Well, now, there’s a blogpost title designed to attract attention, right? 😉
I was one of those people who, at the height of the bird flu scare, stocked up on rice, beans, and N95 masks to prepare for what I thought (at the time) to be an imminent pandemic. Well, we had a pandemic, but I was wrong about the when and the why of it.
Well, I have been doing a fair bit of reading lately, and following a number of intelligent, well-read people on Mastodon, and I feel like I’m in a situation somewhat similar to the one I was in a decade-and-a-half ago: I’m willing to bet something bad will happen, but like with the pandemic, I’m probably going to be wrong about the when and why. What is that something bad? Climate change (fuelled by growth-at-any-cost, maximize-the-value-to-shareholders capitalism) leading to widespread agricultural failures, leading in turn to famine, war, and civilization collapse.
Cheerful topic, eh?
But I am increasingly of the opinion that we, as a society, are going to continue to see more and more of the kind of things that would have been unthinkable even at the beginning of this year. A hurricane-driven wildfire leveling a Hawaiian city, Lahaina, burning 100 people to death before they could flee. A torrential downpour in a Libyan city, Derna, leading to dam failures and flooding, with 11,300 dead and 10,100 missing.
And my home country of Canada is not immune. This summer, almost every city and town in the Northwest Territories had to be evacuated due to an unprecedented wildfire season. A tropical storm named Lee rapidly turned into a Category-5 hurricane due to off-the-charts ocean warming, finally coming aground as a still-fierce storm attacking the Maritime provinces as I write this.
My usual response to depressing events like this is pretty much summed up by the following picture:
But the truth of the matter is, there’s only so much you can stick your head in the sand, like an ostrich, when it’s becoming increasingly clear that things are not okay.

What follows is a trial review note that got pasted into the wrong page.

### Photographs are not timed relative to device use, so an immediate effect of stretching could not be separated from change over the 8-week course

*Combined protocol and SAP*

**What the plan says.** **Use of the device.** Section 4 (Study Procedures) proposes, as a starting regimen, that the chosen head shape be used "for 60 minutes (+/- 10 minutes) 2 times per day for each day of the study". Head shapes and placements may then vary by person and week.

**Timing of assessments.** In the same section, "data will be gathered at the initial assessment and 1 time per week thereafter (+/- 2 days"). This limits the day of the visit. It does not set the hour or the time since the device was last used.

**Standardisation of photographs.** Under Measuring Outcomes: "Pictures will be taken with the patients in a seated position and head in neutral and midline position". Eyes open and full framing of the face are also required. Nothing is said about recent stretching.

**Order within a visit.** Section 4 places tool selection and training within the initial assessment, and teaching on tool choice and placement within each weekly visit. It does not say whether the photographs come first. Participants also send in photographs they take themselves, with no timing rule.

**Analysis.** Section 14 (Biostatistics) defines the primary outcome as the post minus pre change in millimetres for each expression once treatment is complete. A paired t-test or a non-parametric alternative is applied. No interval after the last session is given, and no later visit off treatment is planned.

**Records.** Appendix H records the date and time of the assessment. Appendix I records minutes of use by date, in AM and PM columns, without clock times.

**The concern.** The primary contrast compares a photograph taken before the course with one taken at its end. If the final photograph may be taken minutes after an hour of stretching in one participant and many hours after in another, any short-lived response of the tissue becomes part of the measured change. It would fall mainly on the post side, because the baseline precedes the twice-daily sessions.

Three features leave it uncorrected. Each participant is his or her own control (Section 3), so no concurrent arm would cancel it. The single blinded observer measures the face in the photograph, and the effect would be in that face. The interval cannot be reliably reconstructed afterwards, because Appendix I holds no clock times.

Recently, I read a Medium post by Jessica Wildfire, titled The World Has Already Ended. In it, she writes:
We talk a lot about saving the world or preventing the collapse of civilization, but we don’t talk about what it really means. We don’t talk about which world or which civilization we’re trying to save.
It can’t be this one.
This civilization is gone. This world is gone. It already ended for millions of people. Some of us just haven’t felt it yet. It was never an easy one for most of us. It was never fair, but there was a level of predictability. There was a level of comfort and convenience. That’s gone now. Things aren’t going to get better. They’re not going to get back to the way they were.
Now, when the pandemic hit, I bewildered and even irritated some of my regular readers by abruptly swerving my blog content from “news and views on social VR, virtual worlds, and the metaverse” (as the tagline for this blog states) to wall-to-wall coverage of the COVID-19 pandemic. So, you’ll all no doubt be quite pleased to hear that I’m not planning to turn this into a doomer blog about the end of the world.
From now on, my writing about the metaverse will take place in a context that we might be in the earliest stages of a climate-change-driven societal upheaval, perhaps even collapse. For example, how will sales of virtual reality headsets fare when more and more people are struggling to put food on their table and keep a roof over their heads? And, as the metaverse evolves, how many people will consider it as an acceptable alternative to airplane travel to conferences, given that plane travel adds to the overall toll of global warming? How can virtual worlds and social VR be used to help educate people on the challenges facing our world? What happens to VR/AR/MR/XR headset manufacture when components from companies in India or China or the U.S. are impacted by supply-chain problems caused by climate change?
So, while this will continue to be, first and foremost, a blog about virtual reality and the metaverse, I expect that, from now on, I will be looking at everything that is currently happening from a wider perspective, encompassing climate change and its possible impacts. And, if I should stray from that perspective, please feel free to call me out on it.*
*Hey, I still don’t bother to recycle my plastic. 😱 I recently bought a new gasoline-powered car instead of a hybrid or electric vehicle. 😱😱 And I just booked a plane ticket to go see the rest of my family. 😱😱😱 I’m just as much a climate-change hypocrite as the next person. All I can do is continue to educate myself, and try to do better.